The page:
Cremation

The reduction of human remains to ash. It was widely practiced in the ancient world, except in Egypt and China. Cremation among the ancient Israelites was exceptional (e.g., 1 Sam 31:12). The Etruscans and the Greeks passed on the practice to the Romans, with whom it became the fashionable means of disposal among the aristocracy. Though the early Christians did not fear cremation, they preferred to follow the burial customs of the Jews. The growth of the Christian doctrine of the resurrection of the physical body was largely responsible for its lack of popularity in Europe. Its modern development in Britain can be traced to 1874 (the founding of the Cremation Society), and in the USA to 1876. Since then it has grown in popularity. Statistics for 1960 reveal that one-third of those who died in the United Kingdom were cremated, and the proportion is increasing. The Roman Catholic Church still forbids it as a means of disposal.

International Standard Bible Encyclopedia (1915)

Cremation, while the customary practice of the ancient Greeks, and not unknown among the Romans, was certainly not the ordinary mode of disposing of the dead among the Hebrews or other oriental peoples. Even among the Greeks, bodies were often buried without being burned (Thuc. i. 134,6; Plato Phaedo 115 E; Plut. Lyc. xxvii). Cicero thought that burial was the more ancient practice, though among the Romans both methods were in use in his day (De leg. ii.22,56). Lucian (De luctu xxi) expressly says that, while the Greeks burned their dead, the Persians buried them (see Burial, and compare 2Sa 21:12-14). In the case supposed by Amos 6:10, when it is predicted that Yahweh, in abhorrence of "the excellency of Jacob," shall "deliver up the city," and, "if there remain ten men in one house, that they shall die," and "a man’s kinsman (ARVm) shall take him up, even he that burneth him," etc., the suggestion seems to be that of pestilence with accompanying infection, and that this, or the special judgment of Yahweh, is why burning is preferred. When Paul (1Co 13:3) speaks of giving his body to be burned, he is simply accommodating his language to the customs of Corinth. (But see Plutarch on Zarmanochegas, and C. Beard, The Universal Christ.)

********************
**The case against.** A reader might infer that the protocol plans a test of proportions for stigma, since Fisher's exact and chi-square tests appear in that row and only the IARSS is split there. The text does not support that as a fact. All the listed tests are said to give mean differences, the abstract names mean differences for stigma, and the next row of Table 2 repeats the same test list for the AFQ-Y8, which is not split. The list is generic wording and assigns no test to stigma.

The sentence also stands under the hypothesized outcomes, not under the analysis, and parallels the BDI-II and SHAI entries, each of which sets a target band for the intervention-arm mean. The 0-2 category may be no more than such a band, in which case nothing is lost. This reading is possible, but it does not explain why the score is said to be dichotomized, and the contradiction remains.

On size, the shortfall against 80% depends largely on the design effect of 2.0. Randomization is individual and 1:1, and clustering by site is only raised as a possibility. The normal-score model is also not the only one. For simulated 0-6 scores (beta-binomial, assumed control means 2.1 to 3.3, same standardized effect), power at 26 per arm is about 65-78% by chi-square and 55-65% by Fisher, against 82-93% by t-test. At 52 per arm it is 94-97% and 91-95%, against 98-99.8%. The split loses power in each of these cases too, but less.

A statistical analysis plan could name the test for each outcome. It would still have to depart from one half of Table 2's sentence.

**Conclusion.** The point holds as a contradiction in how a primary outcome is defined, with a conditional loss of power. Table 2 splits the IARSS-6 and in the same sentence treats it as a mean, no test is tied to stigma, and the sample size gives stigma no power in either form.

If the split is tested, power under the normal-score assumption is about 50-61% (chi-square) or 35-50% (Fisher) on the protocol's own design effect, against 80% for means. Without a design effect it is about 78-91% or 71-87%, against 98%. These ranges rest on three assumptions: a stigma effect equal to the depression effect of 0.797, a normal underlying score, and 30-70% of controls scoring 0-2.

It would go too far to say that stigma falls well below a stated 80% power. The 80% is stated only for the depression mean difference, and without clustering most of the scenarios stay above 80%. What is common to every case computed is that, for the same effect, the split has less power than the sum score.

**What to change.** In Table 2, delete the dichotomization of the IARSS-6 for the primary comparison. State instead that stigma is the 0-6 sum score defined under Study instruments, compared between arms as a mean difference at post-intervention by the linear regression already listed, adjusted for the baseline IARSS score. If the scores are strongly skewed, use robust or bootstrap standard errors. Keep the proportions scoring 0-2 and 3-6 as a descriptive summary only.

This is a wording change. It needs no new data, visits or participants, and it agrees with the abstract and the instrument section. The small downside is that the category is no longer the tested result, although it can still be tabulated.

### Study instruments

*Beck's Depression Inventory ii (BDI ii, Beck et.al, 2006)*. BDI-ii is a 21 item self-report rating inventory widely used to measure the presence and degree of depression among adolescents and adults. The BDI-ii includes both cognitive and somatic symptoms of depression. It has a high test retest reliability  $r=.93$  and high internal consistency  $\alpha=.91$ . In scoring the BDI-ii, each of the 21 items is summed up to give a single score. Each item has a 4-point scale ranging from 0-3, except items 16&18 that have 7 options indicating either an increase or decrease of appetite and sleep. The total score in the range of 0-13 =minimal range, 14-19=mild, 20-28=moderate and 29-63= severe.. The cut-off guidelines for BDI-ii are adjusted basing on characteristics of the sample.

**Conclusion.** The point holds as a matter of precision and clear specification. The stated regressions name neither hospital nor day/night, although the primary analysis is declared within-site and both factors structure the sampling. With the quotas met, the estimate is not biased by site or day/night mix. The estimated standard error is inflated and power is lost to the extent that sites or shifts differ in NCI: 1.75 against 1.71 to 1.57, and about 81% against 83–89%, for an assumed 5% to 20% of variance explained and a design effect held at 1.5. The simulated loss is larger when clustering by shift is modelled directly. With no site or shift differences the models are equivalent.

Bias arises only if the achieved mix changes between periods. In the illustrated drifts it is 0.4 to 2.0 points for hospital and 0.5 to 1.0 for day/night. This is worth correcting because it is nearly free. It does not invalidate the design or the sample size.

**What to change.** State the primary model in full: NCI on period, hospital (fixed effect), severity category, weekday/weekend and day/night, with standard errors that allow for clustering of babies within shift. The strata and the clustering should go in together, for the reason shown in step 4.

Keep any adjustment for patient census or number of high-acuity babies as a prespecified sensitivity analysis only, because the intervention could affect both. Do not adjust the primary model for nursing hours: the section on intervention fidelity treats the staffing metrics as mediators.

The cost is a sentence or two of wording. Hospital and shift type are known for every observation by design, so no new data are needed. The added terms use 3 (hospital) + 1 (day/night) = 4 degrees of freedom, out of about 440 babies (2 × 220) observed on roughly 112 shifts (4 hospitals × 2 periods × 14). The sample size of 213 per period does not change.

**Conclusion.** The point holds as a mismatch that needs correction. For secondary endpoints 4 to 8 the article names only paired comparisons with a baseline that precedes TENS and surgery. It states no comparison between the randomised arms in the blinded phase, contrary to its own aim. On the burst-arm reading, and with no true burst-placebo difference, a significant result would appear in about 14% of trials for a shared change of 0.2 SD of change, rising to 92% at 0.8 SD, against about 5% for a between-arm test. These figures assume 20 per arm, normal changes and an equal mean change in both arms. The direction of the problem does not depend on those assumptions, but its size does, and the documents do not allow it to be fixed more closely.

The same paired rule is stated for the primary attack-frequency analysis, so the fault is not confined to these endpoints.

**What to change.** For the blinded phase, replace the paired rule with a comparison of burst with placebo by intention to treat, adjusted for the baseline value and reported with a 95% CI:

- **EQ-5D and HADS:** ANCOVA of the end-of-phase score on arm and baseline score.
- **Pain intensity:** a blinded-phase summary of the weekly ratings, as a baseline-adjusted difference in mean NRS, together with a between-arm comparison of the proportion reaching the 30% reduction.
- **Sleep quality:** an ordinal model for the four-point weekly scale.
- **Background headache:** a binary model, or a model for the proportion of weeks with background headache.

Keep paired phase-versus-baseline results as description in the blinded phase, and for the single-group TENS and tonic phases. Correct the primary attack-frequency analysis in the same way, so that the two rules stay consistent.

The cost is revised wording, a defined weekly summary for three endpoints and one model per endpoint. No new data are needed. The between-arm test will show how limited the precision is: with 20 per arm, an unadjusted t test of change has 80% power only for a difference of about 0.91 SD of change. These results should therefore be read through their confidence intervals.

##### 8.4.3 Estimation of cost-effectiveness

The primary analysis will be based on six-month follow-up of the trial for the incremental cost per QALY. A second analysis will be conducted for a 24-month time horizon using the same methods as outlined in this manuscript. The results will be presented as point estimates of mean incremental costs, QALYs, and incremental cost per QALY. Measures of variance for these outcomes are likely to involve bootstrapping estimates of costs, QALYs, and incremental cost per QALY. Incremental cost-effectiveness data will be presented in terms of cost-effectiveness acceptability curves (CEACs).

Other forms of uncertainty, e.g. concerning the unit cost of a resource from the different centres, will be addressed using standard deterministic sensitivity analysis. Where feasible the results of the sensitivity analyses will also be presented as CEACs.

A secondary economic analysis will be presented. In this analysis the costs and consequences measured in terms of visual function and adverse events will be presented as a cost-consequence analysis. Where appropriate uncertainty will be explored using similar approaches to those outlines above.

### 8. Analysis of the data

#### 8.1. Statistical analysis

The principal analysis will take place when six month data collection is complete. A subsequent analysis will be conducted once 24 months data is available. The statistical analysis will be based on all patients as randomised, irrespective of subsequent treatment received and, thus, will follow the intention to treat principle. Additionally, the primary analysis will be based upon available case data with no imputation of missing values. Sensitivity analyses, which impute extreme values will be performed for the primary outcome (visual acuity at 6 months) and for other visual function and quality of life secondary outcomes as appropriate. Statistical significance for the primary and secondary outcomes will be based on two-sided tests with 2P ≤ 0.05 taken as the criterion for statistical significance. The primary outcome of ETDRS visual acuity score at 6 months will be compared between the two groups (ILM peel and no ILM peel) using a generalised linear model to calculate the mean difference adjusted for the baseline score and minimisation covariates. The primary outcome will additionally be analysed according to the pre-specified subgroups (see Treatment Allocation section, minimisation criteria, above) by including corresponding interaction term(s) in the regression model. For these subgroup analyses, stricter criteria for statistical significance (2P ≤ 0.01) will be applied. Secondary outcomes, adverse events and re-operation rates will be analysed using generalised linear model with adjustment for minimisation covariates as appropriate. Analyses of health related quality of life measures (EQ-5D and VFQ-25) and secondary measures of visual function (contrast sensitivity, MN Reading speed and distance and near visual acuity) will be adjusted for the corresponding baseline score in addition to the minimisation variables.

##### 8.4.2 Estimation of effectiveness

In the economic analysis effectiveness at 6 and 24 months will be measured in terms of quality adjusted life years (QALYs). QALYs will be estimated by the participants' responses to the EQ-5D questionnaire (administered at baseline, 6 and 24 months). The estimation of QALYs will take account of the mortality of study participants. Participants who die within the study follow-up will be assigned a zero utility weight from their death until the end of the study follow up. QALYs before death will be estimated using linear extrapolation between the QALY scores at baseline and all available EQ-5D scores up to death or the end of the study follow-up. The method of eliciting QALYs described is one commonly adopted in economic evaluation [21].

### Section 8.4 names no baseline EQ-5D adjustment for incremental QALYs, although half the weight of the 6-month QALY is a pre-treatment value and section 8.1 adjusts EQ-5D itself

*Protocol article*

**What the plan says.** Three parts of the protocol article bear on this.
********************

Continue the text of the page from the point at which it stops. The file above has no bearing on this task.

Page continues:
How far religious, or sanitary, or practical reasons were influential in deciding between the different methods, it is impossible to say. That bodies were burned in times of pestilence in the Valley of Hinnom at Jerusalem is without support (see Eze 39:11-16). The "very great burning" at the burial of Asa (2Ch 16:14) is not a case of cremation, but of burning spices and furniture in the king’s honor (compare Jer 34:5). Nor is 1Ki 13:2 a case in point; it is simply a prophecy of a king who shall take the bones of men previously buried, and the priests of the high places that burn incense in false worship, and cause them to be burned on the defiled altar to further pollute it and render it abominable.

There is in the New Testament no instance of cremation, Jewish, heathen or Christian, and clearly the early Christians followed the Jewish practice of burying the dead (see Tert., Apol., xlii; Minuc. Felix, Octav., xxxix; Aug., De civ. Dei, i.12,13). Indeed, cremation has never been popular among Christians, owing largely, doubtless, to the natural influence of the example of the Jews, the indisputable fact that Christ was buried, the vivid hope of the resurrection and the more or less material views concerning it prevalent here and there at this time or that. While there is nothing anti-Christian in it, and much in sanitary considerations to call for it in an age of science, it is not likely that it will ever become the prevailing practice of Christendom.

George B. Eager

See also

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